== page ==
There is much I could say here, and much I will likely cover in a second blog. But I’d like to begin by offering some broad-spectrum thoughts that are relevant to all.
Marriage is always the primary, secondary relationship
As Christians, our primary relationship must always be with God. This is biblically nonnegotiable. When a Christian’s primary relationship is a spouse, child, friend, pet, or any other form of companion, God disrupts those relationships (Exodus 34:14). God wants for his people’s primary relationship to be focused on him.
After one’s relationship with Christ, the marriage is then the (secondary) primary relationship. Marriage reflects Christ and his love and relationship for and with the church (Ephesians 5:22-32). Being in a blended, mixed, nontraditional, or stepfamily relationship does not circumvent God’s design. So we must adjust our relational priorities accordingly.
I understand this is difficult, especially for parents who grew to depend on their children, or have brought kids into a subsequent marriage, and desire to protect them from more pain. I recognize there are many complexities to this. But the one thing that remains constant is biblical instruction (Hebrews 13:8). And as such, it is the marital relationship that must be prioritized. Children come after this.
The best blended, mixed, nontraditional, or stepfamily relationships have high-level communication
Due to the complex nature of bringing together multiple family units, the potential of multiple sets of children, new personality types, new expectations, new forms of discipline and/or correction, all into a combined environment, communication is of the highest priority.
There is no right form of discipline. There is no right form of home environment. There is only the best version you can create, following biblical principles, and factoring in all of the personalities involved. This means that everyone needs to be in active communication. Honesty, transparency, and correct expectations only exist where there is a high level of communication, good rapport, and a definite willingness to work all of these things out together. Anything short of this is likely to result in the worst-case scenario, where the new family unit does not blend or become cohesive. Rebellion becomes an all but certain outcome, and it then becomes a tug-of-war with individuals constantly striving to attain their version of “right.”
This is not the way. And it is a recipe for all involved to feel like Israel—trapped between the Egyptian army and the Red Sea.
No two blended, mixed, nontraditional, or stepfamily relationships are exactly alike
One of the mistakes I see often is that blended, mixed, nontraditional, or stepfamilies hold themselves to the standard of other families, whether they be nuclear, or other blended nontraditional family environments. This is not helpful. Appearances are often deceiving.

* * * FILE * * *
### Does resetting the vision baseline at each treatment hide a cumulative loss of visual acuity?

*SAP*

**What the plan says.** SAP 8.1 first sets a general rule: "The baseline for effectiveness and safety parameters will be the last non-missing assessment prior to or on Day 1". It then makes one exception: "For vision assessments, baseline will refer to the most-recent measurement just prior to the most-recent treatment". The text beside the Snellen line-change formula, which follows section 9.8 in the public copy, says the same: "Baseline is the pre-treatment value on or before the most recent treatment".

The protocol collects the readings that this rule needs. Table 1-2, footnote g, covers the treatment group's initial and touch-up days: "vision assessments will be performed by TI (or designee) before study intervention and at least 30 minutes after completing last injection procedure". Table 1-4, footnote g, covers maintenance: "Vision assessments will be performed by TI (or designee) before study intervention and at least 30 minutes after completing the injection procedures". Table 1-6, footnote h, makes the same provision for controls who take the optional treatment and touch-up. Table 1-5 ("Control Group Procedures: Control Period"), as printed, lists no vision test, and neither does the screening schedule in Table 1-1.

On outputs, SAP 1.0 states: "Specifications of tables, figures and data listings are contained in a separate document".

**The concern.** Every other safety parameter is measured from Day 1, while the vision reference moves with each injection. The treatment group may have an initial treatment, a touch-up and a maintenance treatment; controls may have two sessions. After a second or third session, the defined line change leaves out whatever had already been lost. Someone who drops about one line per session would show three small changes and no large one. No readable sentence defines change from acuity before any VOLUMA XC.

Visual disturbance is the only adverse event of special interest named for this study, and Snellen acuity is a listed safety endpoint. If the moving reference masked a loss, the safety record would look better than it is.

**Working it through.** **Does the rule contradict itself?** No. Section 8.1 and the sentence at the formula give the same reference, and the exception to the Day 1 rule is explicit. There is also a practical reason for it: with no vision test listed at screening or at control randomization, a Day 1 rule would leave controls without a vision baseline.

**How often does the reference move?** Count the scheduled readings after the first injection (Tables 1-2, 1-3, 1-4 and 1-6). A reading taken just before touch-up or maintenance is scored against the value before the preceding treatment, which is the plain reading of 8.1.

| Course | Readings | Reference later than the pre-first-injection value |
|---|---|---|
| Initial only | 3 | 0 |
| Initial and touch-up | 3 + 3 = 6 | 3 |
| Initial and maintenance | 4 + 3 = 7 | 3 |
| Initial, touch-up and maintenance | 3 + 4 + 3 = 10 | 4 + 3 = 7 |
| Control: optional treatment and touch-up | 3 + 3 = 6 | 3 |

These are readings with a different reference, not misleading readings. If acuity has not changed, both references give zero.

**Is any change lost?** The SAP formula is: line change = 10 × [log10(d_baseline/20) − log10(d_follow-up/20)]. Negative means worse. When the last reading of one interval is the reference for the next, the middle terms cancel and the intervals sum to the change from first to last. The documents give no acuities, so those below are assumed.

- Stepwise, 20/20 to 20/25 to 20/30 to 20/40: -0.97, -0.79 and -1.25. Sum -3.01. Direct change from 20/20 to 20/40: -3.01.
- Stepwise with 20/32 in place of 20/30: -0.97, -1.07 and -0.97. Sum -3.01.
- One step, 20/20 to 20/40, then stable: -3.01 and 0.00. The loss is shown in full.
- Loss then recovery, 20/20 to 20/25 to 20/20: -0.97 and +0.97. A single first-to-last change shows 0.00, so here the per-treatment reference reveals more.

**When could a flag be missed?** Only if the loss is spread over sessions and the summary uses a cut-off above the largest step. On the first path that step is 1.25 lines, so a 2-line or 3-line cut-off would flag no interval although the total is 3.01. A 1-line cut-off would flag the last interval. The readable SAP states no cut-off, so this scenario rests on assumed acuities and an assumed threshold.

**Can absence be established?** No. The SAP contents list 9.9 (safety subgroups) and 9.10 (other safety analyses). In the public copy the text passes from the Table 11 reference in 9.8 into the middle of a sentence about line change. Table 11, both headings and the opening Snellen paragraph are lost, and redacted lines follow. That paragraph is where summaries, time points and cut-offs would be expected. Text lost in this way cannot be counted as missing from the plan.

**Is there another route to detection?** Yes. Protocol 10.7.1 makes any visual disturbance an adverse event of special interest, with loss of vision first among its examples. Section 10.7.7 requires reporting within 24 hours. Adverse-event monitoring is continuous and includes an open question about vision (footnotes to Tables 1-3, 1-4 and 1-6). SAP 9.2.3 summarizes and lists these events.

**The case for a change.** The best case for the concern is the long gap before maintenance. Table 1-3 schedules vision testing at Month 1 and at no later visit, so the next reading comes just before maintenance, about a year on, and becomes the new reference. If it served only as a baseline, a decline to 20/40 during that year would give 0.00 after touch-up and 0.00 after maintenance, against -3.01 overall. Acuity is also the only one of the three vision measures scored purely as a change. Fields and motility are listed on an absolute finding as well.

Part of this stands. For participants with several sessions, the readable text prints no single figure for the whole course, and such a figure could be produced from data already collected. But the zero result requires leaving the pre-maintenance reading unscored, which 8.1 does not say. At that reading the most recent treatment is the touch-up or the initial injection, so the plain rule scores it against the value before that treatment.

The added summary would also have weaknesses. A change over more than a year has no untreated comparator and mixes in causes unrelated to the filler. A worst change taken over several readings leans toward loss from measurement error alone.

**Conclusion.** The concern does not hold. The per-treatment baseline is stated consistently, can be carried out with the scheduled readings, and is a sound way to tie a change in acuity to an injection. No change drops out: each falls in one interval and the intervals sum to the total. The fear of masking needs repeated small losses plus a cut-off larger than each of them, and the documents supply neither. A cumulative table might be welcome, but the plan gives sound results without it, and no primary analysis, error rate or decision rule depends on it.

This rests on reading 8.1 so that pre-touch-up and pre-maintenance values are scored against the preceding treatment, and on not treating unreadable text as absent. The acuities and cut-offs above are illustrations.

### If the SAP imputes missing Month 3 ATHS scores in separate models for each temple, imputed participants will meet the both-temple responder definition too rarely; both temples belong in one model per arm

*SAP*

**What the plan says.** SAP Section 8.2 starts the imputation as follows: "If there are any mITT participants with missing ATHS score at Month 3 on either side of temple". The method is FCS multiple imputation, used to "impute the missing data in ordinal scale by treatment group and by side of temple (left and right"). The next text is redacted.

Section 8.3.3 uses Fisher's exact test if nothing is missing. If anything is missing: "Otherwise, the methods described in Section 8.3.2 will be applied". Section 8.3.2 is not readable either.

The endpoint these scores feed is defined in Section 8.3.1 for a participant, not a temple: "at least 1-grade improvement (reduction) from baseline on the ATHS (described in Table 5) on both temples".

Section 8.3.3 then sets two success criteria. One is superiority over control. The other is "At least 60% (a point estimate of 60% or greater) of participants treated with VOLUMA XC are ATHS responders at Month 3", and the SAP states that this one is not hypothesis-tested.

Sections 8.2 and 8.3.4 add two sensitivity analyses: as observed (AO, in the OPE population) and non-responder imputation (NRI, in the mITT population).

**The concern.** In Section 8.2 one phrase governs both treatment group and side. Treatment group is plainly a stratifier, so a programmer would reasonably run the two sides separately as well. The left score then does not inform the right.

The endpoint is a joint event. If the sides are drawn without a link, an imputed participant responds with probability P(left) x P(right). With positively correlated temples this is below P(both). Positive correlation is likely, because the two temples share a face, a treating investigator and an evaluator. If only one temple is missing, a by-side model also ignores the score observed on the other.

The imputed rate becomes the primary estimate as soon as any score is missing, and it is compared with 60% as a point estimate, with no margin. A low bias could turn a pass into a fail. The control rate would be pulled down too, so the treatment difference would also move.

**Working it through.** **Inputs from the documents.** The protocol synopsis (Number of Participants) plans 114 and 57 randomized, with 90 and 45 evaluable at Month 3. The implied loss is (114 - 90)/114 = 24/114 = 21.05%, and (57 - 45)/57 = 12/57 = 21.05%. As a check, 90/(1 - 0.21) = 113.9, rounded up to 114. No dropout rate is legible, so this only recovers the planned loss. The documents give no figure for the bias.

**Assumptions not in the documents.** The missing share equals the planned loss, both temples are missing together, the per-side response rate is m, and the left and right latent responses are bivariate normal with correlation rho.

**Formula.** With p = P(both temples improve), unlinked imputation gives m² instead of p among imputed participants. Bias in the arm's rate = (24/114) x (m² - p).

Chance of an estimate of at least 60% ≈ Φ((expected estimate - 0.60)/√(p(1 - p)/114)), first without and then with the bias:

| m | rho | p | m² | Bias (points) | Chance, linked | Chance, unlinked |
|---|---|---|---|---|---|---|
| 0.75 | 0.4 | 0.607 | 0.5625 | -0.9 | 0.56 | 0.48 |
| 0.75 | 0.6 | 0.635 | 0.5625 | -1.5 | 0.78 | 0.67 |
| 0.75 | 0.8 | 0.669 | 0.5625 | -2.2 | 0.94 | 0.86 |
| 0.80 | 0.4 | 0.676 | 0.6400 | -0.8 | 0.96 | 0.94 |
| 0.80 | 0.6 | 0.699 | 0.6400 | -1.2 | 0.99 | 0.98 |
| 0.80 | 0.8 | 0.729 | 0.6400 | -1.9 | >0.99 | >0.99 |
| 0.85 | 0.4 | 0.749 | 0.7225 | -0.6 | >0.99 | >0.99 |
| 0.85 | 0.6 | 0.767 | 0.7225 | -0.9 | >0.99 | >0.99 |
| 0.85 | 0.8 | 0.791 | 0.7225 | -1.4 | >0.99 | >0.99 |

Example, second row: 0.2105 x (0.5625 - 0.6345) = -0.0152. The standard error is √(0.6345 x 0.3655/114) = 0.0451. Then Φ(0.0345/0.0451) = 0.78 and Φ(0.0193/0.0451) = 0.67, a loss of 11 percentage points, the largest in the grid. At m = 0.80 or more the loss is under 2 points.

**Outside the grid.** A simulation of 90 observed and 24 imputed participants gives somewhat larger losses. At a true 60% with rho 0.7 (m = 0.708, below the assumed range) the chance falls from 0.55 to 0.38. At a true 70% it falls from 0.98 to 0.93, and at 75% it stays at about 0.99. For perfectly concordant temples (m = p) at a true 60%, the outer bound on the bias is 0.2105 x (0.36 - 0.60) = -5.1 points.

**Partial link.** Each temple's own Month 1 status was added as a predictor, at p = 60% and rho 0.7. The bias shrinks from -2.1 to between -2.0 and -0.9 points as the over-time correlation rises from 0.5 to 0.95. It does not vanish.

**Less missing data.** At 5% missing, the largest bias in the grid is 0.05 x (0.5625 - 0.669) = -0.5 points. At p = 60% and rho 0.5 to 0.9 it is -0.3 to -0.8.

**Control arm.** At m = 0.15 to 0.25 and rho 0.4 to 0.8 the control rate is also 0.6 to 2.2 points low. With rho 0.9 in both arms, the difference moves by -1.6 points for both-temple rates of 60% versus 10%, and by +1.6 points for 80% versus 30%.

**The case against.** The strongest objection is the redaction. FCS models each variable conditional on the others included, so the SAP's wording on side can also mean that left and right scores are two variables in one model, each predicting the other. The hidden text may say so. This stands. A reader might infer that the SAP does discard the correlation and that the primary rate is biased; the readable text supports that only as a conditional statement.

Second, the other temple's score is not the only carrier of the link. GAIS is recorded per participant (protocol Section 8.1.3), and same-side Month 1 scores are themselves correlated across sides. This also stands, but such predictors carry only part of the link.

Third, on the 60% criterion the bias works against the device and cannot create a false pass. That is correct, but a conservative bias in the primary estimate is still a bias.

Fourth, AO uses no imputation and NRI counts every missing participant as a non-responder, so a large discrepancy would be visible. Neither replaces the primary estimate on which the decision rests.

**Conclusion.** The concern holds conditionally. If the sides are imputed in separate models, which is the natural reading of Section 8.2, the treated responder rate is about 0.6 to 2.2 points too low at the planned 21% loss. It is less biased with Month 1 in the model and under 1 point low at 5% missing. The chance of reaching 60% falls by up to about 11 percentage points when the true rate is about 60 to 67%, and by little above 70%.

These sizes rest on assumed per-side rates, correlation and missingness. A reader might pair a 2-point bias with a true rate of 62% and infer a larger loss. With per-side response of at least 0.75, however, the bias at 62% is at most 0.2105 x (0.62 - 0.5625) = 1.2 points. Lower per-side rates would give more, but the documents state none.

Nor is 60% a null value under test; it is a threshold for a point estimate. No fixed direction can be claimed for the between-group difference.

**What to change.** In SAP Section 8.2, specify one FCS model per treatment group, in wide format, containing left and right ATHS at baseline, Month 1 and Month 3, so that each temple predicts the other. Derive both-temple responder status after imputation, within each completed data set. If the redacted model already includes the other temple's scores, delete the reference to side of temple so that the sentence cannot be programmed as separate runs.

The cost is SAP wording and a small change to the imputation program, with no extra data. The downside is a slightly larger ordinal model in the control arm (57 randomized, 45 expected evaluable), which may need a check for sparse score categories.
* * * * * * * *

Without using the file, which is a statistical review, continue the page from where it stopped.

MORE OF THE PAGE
The two most important things that you, as blended parents, can do are to strive to have a good marriage, and be in constant communication with your spouse about leading your home in a God-honoring way. This involves being in constant communication with your spouse, constant communication and rapport-building with your children, and simply working toward being the best man or woman of God, raising the next generation of Christians, that you can possibly be.
Determine your values
Among the keys to having a successful blended, mixed, nontraditional, or stepfamily is to have a value-based foundation. A value-based foundation provides the standard by which the family can use to operate. As such, the values should be communicated, known, and practically expected of all members of a family unit.
What are values? Values are our core beliefs about life. As such, values should be a constant source of dialogue for all family units. And they should be measuring themselves maritally, parentally, relationally, and practically against these stated, and subsequently exampled action(s) and values. This will act as a foundation that all members of a family can stand on, if it is communicated, reinforced, and practically lived out, primarily by parents in such a way that it inspires the children to follow suit.
As I close, it is important for me to note that this is about a fraction of what could be said regarding blended family growth. For example, I know that this blog does not specifically address parents not meshing well with stepchildren, in any detail. I’m aware that it does not address difficulties with former spouses. Nor does it explicitly address rebellious teenagers, who disrespect a stepparent. I fully intend to write a second submission that will offer some additional, practical strategies for some of these significant matters, as well as tackling a few others.
My hope with this initial post is that you feel heard, seen, and empathized with. You’re not alone. God loves you. Your church loves you. And we will continue to do what we can to encourage and equip you as you strive to glorify God in your blended, mixed, nontraditional, or stepfamily for the good of all those in your family unit.
 Smart Stepfamilies, “Key Statistics Relevant to Blended Families,” Marriage, Family, & Stepfamily Statistics (2020), https://www.smartstepfamilies.com/smart-help/marriage-family-stepfamily-statistics.